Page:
Saturday, December 29, 2012


Where do you start when you are not exactly sure where the beginning is?

In four days, I will “set sail” for a ninety-nine day adventure in Southern India. This will not be my first voyage to India. In January of 2008, I spent two weeks in Northern India skipping from Kolkata to Jaipur to small villages in West Bengal. I suppose that trip could be marked as “The Beginning.” The Beginning of my interest in the Indian culture. The Beginning of my desire to return to India and serve.

Much has happened since January of 2008. Here are the milestones that have brought me to this point:
  • I left a part of my heart in India. I loved the strong, sometimes repulsive smells, the vibrant colors, the cacophony of sounds, the bold tastes, and the open-hearted people. I loved the juxtaposition of pure joy amidst dramatic poverty. 
  • I read a book. Not just any book, but a book that inspired me. It was written by Dr. Paul Brand, a surgeon that served many years in the city of Vellore, India at the Christian Medical College (CMC). Dr. Brand spent much of his time and energy working in the realm of Hansen’s Disease (HD), commonly known as leprosy, and wrote about it in his book The Gift of Pain. While reading his book, I often found myself thinking “There must be a place for me to help in the world of leprosy.” 
  • I quit my job. I was trained as a landscape architect, but within two years of practicing in the field, I realized that my creative side needed human interaction to survive and thrive. Sitting in front of a computer or drafting table wasn’t cutting it. 
  • I got my Master’s degree. Well, technically, I’m still working on that degree, but I quit my job as a landscape architect to become an occupational therapist (OT). I had heard of OT years ago and it had always fascinated me. For those reading this blog who are unfamiliar with OT, let me do my best to enlighten you. Occupational therapy is helping people overcome the hurdles that prevent them for doing the things that occupy their day—things like getting dressed, brushing their teeth, eating meals, and the list goes on. Some of the hurdles may be things like a stroke, severe depression, traumatic brain injury, amputation, or physical deformity resulting from diseases such as leprosy. I decided my creative juices and desire to interact with and help people might just be a good foundation for a career in OT. So far, I am loving it! 
  • I had an idea. During the first semester of OT school, the students in our program are asked to think about where they would like to complete their Fieldwork placements (clinical observations). Our program at the University of Puget Sound offers students the opportunity to complete an optional third placement after the first two mandatory placements have been completed. Typically this optional Fieldwork is reserved for a budding therapist interested in pediatric therapy; however, that is not a requirement. When asked to give my preference on Fieldwork placements, I took a deep breath and asked our Fieldwork Coordinator if the school would be supportive of sending a student to India. Having never done this before, she made no promises, but was willing to work with me on this endeavor. I knew that the CMC (where Dr. Brand did much of his work) accepted foreign medical students. I knew that the CMC was a medical institute of high reputation. You see, my first trip to India was with a doctor who had visited the CMC on numerous occasions and could tell me from first-hand experience what the hospital was like. I knew I had to at least ask. I have not been told “no” since that first inquiry, not by the faculty at University of Puget Sound, not by the staff and faculty at the CMC, not by the India government. All systems are a “go.”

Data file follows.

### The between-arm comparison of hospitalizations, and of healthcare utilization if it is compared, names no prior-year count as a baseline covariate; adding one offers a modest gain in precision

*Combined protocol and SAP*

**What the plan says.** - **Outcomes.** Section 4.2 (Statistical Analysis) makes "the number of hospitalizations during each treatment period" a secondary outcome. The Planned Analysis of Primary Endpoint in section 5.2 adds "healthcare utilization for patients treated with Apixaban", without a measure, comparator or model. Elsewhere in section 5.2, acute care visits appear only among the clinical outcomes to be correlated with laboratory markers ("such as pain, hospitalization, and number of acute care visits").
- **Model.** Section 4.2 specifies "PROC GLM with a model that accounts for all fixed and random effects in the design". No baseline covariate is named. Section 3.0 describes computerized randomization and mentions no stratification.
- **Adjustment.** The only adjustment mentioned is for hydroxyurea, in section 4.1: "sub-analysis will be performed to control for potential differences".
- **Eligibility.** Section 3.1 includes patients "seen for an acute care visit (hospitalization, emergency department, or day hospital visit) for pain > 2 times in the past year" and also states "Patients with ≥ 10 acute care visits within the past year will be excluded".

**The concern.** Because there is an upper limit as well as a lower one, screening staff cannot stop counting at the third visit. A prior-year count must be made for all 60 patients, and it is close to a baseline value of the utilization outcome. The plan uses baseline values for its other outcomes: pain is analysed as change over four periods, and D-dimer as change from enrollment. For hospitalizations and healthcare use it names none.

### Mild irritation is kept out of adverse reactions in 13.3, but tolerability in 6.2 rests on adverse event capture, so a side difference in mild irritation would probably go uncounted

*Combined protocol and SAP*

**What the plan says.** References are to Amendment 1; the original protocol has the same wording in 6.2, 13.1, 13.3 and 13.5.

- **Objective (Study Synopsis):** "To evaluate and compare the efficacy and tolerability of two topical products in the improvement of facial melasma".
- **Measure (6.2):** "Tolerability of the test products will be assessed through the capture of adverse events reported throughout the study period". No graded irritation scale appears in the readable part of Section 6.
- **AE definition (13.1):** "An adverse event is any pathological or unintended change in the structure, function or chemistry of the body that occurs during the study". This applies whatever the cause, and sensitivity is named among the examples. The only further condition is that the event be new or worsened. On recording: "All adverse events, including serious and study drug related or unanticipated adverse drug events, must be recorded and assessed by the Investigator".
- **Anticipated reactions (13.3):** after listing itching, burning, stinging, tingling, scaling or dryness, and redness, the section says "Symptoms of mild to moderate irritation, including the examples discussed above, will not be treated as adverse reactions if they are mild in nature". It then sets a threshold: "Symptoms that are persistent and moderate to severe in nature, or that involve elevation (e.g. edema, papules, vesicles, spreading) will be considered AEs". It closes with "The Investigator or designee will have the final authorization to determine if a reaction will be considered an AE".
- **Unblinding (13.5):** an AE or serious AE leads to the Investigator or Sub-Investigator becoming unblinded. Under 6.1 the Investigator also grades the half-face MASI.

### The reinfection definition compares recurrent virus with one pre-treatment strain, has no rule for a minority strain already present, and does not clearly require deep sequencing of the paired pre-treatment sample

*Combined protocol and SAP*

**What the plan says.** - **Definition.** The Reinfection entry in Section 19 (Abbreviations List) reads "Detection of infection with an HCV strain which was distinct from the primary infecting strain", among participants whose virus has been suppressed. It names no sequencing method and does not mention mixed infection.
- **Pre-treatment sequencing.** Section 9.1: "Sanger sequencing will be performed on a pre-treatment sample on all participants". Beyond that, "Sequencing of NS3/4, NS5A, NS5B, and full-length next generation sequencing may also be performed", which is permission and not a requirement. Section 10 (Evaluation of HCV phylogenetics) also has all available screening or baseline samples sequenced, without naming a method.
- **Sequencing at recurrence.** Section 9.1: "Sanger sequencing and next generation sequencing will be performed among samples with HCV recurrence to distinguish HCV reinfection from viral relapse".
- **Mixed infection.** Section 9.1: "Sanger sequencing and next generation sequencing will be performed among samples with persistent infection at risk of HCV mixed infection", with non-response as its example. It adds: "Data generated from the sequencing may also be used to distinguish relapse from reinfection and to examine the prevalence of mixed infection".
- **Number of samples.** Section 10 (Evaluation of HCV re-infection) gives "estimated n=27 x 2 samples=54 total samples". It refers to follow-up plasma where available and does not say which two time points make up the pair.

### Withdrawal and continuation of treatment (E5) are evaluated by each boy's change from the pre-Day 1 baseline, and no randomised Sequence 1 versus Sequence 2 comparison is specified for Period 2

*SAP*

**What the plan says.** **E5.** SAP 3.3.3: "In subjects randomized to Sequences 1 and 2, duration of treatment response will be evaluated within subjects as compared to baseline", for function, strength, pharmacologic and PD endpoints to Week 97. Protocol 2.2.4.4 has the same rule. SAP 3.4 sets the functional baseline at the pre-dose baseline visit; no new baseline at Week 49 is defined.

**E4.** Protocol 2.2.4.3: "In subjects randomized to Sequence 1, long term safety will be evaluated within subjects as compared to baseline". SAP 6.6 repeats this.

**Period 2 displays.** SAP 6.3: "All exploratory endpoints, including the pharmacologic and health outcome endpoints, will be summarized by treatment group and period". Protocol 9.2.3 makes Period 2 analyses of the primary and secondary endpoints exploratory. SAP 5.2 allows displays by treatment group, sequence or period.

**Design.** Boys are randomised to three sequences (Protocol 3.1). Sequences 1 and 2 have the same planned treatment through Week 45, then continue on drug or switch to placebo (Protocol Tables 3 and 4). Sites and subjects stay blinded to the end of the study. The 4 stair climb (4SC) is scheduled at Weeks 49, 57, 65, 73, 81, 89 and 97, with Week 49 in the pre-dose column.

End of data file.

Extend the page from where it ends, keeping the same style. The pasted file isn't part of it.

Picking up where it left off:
This blog is multipurpose.
  1. It is to update my friends and family on my travels and whereabouts—to let them know I am alive and doing well. 
  2. It is to keep my university aware of my status—to let them know that I am have an incredible experience in India and that they should encourage other students from their program to follow my path (or to tell them NEVER to send another student this way because it is far too overwhelming) Hopefully this will not be the case. 
  3. It is to let other OT students know what/how to prepare for a fieldwork placement in India, should they choose to follow this path. 
Because it is multipurpose, the posts will vary in context. Some will be about medical experiences; some will chronicle my cultural experiences; some will detail the steps I took to get everything ready for my trip. Hopefully most will be of some mild entertainment at the very least.

In four days I will embark on this journey that began about five years ago. Please join me!


  1. Oh lovely! I'm so very much looking forward to reading your blog and hearing about all of your amazing adventures. You are truly an inspiration. Love you!

  2. So excited to being getting the whole story!! I'm excited for you, too--what a journey this has been and will be!

  3. I came across your blog in my search for someone who is in a similar situation to me - I am about to start my OT masters in March after being an architect for 5 years. The reasons you quit your job are my feelings exactly!
    I am very interested to see how your landscape architecture experience and training influences your amazing journey - as for me I am still puzzled about how my somewhat obscure transition will manifest... but none the less excited!
    Anyway good luck with everything!!

  4. Just started reading your blog today as i was thinking and praying for you...forgot about the blog so i'm starting at the beginning! So good to see the Lord's direction and your response!